17. Wayfair is an enterprise obsessed with data. How do you use data to make smart decisions in your current role?

  • Discovery

    18. Do you have a passion for the home-space or e-commerce?

  • Discovery

    19. What is one must-have item for your home that you haven't found or been able to justify or afford?

  • Discovery

    20. Outside of work, what type of creative activities do you pursue?

  • Diversity

    21. What are your views on the importance of fostering a diverse, equitable, and inclusive work environment?

  • EQ

    22. What is your first response to when you do something wrong at work?

  • EQ

    23. How do you react when you are dissatisfied with the quality of or the outcome of your work?

  • EQ

    24. Tell me about the last time you took ownership of something at work.

  • Experience

    25. Have you ever negotiated favorable terms with suppliers or vendors?

  • Job Satisfaction

    26. Which of the Wayfair's employee perks interest you most?

  • Performance Based

    27. What does hard work mean to you?

  • Performance Based

    28. How did you prepare for this interview?

  • Performance Based

    29. At Wayfair, we encourage you to help us set new standards. What would you change about our company right now if you could?

  • Problem Solving

    30. Tell me about the most challenging aspect of your previous job. How did you overcome it?

  • Problem Solving

    31. What steps do you take to solve a problem?

  • Problem Solving

    32. Wayfair empowers employees to take smart risks. Tell me about a time you took a calculated risk at work.

  • Scenario Based

    33. Tell me about the last time you worked through a restructure or similar company changes.

  • Situational

    34. If you did not understand a process, what would you do?

  • Stress

    35. Due to the Wayfair customer promise, we face aggressive deadlines daily. How well do you cope under pressure?

  • Technical

    36. Have you ever worked with a CRM or client management software?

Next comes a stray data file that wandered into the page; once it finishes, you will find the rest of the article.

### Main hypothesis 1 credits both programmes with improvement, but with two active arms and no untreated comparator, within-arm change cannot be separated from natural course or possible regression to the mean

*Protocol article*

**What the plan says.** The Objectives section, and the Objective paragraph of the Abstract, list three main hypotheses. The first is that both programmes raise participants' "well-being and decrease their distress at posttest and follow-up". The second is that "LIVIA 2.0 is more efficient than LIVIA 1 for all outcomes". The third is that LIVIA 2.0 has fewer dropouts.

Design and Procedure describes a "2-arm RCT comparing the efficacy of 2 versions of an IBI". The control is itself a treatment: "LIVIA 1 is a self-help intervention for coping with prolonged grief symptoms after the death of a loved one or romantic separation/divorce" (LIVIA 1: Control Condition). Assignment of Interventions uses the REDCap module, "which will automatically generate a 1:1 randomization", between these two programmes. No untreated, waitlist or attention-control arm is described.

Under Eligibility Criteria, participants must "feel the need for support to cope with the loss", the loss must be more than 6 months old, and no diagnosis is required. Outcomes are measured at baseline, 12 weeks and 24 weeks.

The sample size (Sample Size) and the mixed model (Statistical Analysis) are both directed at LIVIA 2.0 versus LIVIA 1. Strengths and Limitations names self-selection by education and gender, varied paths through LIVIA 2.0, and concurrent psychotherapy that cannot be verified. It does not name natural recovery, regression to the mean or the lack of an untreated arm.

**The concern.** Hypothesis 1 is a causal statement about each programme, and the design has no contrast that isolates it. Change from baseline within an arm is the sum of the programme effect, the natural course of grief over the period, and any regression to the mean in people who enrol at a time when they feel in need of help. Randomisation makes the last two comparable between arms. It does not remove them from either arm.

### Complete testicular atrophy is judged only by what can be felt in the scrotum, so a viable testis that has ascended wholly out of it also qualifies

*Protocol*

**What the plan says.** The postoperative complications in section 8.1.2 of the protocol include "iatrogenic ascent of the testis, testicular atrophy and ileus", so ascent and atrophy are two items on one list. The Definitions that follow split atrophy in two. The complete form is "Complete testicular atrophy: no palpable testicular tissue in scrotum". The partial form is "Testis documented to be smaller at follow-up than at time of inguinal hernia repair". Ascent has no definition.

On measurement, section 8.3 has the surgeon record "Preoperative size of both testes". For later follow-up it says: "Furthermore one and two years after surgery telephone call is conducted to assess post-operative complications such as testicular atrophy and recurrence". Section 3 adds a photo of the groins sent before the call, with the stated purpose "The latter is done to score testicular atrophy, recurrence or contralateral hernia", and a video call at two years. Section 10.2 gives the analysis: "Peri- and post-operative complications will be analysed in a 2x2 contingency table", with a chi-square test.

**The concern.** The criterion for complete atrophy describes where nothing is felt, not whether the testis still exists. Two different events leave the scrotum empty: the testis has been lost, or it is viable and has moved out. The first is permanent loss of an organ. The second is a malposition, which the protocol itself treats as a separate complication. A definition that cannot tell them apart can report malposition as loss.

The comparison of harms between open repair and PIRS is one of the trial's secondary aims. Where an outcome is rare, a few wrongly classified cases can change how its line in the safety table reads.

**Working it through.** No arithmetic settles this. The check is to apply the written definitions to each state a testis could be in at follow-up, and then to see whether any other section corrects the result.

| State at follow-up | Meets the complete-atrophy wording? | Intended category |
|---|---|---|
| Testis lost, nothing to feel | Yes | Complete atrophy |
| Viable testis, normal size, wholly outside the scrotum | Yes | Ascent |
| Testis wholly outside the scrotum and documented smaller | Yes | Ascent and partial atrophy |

• Technical

    37. Wayfair commits to providing industry-leading technology. Do you consider yourself tech-savvy? Why or why not?

  • Tough

    38. Do you have anything else to share that we didn't cover in this interview?

  • Tough

    39. What do you know about the executive team at Wayfair?

  • Tough

    40. What is the Wayfair company tagline?

  • Questions to ask in your Wayfair Interview

    Everyone has heard the expression, 'You are interviewing them as much as they are interviewing you.' You’ll have plenty of opportunities to ask questions as they arise throughout the interview process. And you should. But you need a few questions in reserve to save for the end when your interviewer asks you if you have any other questions for them.

    This is not the time to ask questions about salary or benefits. Doing so will only suggest your motivation for pursuing a position with them is centered solely on the money. Instead, take advantage of this prime opportunity to present a unique or memorable question that sets you apart from the other candidates. The more big-picture questions you ask, the more of a unique candidate you’ll seem.

    Start by writing as many questions as you can while you perform your research on the company and on the job. Anytime you learn something new that leads to another question, write that question down. Then try to answer that question for yourself. Constantly question any aspect of the information you learn along the way. If the job listing uses an industry term you’ve not heard before, look it up. If it mentions a software they use that you are unfamiliar with, research that as well, and seek answers until you’ve cast light on everything. Save anything that remains unanswered for your interviewer. The more relevant the question is to their systems, culture, vision, and expectations, the better.

    Here are five sample questions you might ask at the end of your Wayfair interview. However, be sure to use these questions as a guide for the questions you could ask, and try to come up with as many as you can on your own.

    1. I am curious to learn more about the extent to which Wayfair operates cross-functionally. Is it just between teams, between each of Wayfair’s career spaces, or even between all of Wayfair’s companies?

    2. What does the typical onboarding process look like? How much time would it take for a top performer to get up to speed?

    3. I read that Wayfair’s company founders work side by side with their workforce. Niraj Shah once said, “You have to celebrate wins and let everyone who worked hard on something to know that they were successful and that you’re proud of the team.” And Steve Conine said, “You spend more time with the people you work with than you do your spouse. You need to be sure that you believe in and trust those people.” Even though Wayfair describes itself as a team of open-minded individuals driven by data rather than egos, building relationships with your higher-ups sometimes comes down to adapting to their personalities and views. So, my question is, have you met them, and do you find working with your executive officers empowering or intimidating?